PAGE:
Fewer cattle were slaughtered in October, leading to a decline in monthly beef and total red meat production.

The lower slaughter number could be another clue that producers are holding onto animals in an effort to rebuild herd sizes as overall drought conditions improve.

The monthly livestock slaughter report released by the USDA Thursday afternoon showed beef production was one percent lower than the previous year’s data, contributing to the 2 percent decline in commercial red meat production during the month.

October beef production totaled 2.32 billion pounds, down 20 million pounds from the previous year, but 250 million higher than the previous month. The year-to-year decline was primarily due to a lower slaughter total, which amounted to 2.9 million head in October. The monthly total was 50,000 head lower than a year earlier, but 290,000 head more than a month earlier.

The decline in monthly beef production was limited as the average live weight for the month was above both last month and the previous year. October live weights averaged 1,327 pounds, a 9-pound increase from the previous year and 14 pounds more than September.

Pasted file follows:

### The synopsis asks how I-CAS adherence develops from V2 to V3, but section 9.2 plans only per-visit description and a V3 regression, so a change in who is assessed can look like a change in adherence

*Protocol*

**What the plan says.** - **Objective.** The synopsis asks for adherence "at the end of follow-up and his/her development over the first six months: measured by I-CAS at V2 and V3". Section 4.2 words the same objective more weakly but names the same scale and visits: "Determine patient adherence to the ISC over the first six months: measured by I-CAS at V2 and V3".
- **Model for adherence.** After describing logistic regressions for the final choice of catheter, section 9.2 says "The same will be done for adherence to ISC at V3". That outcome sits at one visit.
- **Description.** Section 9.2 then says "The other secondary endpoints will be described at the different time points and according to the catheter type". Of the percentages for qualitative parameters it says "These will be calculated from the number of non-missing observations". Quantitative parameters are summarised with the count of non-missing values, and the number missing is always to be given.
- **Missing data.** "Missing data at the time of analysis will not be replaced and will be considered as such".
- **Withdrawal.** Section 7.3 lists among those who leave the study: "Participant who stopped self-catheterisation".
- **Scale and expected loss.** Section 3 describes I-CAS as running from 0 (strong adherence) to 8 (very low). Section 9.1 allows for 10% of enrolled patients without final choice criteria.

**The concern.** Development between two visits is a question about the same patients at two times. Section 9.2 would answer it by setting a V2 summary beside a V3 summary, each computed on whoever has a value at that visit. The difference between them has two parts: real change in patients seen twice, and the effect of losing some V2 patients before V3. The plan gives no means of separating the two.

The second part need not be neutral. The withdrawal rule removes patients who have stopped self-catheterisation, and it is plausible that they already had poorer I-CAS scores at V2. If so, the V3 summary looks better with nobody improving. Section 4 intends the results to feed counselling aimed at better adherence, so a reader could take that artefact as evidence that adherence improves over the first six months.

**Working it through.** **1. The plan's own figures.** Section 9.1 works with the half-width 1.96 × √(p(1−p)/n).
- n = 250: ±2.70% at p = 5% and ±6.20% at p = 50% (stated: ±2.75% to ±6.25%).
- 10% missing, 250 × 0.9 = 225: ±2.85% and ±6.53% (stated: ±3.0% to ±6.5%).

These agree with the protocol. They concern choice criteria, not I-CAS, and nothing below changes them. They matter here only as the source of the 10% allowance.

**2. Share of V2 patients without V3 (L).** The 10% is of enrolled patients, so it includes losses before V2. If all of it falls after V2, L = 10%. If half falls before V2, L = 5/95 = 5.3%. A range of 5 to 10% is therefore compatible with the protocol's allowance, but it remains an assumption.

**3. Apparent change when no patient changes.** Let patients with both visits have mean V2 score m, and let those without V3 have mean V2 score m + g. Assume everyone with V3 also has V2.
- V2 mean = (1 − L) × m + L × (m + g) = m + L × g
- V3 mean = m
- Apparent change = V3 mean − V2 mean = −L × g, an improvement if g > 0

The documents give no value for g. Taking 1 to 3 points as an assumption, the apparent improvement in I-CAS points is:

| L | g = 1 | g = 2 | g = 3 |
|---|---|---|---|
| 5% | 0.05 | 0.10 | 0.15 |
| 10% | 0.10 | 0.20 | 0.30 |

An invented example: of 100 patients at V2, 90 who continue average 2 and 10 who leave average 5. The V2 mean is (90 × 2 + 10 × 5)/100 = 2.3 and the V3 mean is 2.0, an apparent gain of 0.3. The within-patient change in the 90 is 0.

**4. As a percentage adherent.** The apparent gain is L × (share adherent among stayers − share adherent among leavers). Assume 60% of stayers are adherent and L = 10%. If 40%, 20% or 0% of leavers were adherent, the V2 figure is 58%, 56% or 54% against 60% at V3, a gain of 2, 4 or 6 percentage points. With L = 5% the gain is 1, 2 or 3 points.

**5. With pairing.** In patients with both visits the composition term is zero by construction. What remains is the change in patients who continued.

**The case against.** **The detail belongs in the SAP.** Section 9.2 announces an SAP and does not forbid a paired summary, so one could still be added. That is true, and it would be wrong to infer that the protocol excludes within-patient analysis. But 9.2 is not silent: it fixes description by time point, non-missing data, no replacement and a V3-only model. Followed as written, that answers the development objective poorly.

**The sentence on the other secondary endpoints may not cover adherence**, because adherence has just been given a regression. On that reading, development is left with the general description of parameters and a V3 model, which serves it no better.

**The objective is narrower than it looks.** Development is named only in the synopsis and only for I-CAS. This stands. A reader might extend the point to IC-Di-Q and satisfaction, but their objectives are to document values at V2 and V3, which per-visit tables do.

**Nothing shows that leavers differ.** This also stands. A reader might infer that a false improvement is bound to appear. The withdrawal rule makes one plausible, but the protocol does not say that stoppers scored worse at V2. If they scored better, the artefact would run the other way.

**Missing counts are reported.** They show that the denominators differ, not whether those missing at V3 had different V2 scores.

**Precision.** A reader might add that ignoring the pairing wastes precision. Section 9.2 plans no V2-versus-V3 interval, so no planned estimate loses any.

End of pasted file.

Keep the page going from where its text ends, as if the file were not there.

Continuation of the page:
Veal production totaled 10.0 million pounds, 4 percent below October a year ago. Calf slaughter totaled 69,500 head, down 5 percent from October 2012. The average live weight was up 3 pounds from last year, at 245 pounds.

Commercial red meat production for the United States totaled 4.51 billion pounds in October, down two percent from the 4.58 billion pounds produced in October 2012. The year-to-date total for 2013 is one percent lower than a year earlier as beef production is slightly lower and pork declining by one percent. Red meat production in the first 10 months of the year equals 40.9 billion pounds.

October 2012 and 2013 both had 23 weekdays, counting the holiday, and four Saturdays.